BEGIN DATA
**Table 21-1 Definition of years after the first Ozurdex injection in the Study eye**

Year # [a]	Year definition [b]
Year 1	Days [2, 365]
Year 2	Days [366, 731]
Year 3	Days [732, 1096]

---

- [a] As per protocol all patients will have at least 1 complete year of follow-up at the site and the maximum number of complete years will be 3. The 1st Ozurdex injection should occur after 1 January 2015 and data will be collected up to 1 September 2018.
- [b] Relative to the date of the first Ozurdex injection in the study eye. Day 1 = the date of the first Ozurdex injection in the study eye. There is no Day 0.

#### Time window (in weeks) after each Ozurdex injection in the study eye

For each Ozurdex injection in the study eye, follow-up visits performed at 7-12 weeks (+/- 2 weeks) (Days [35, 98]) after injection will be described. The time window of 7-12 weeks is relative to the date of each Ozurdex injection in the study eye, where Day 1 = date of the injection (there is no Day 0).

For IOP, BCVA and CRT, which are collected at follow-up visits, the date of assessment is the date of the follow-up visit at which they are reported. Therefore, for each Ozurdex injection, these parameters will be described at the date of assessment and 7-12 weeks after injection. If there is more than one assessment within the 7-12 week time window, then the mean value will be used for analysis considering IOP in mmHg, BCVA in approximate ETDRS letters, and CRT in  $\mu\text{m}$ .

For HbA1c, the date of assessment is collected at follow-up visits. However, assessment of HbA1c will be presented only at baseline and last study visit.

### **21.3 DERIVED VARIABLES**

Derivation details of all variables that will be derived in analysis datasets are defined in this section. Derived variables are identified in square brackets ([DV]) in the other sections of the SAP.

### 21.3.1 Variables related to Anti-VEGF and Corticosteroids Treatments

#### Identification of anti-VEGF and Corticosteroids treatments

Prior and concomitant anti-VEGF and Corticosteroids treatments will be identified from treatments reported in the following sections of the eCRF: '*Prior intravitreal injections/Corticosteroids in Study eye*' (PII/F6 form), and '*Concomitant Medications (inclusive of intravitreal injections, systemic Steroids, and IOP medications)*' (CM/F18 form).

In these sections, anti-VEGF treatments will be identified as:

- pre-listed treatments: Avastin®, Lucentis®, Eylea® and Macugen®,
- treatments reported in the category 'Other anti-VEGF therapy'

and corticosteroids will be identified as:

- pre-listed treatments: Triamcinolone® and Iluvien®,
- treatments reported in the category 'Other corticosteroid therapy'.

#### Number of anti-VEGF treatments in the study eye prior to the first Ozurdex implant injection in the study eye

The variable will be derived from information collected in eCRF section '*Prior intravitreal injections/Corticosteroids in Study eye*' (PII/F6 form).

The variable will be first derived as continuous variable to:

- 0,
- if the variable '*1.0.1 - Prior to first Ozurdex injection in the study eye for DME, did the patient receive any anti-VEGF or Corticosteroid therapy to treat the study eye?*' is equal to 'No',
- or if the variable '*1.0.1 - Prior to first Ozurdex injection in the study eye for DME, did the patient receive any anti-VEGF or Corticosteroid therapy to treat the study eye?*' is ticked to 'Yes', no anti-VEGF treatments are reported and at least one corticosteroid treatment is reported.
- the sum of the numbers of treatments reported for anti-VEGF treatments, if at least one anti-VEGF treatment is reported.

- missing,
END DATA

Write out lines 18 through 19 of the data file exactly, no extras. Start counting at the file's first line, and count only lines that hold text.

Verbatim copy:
In these sections, anti-VEGF treatments will be identified as:

- pre-listed treatments: Avastin®, Lucentis®, Eylea® and Macugen®,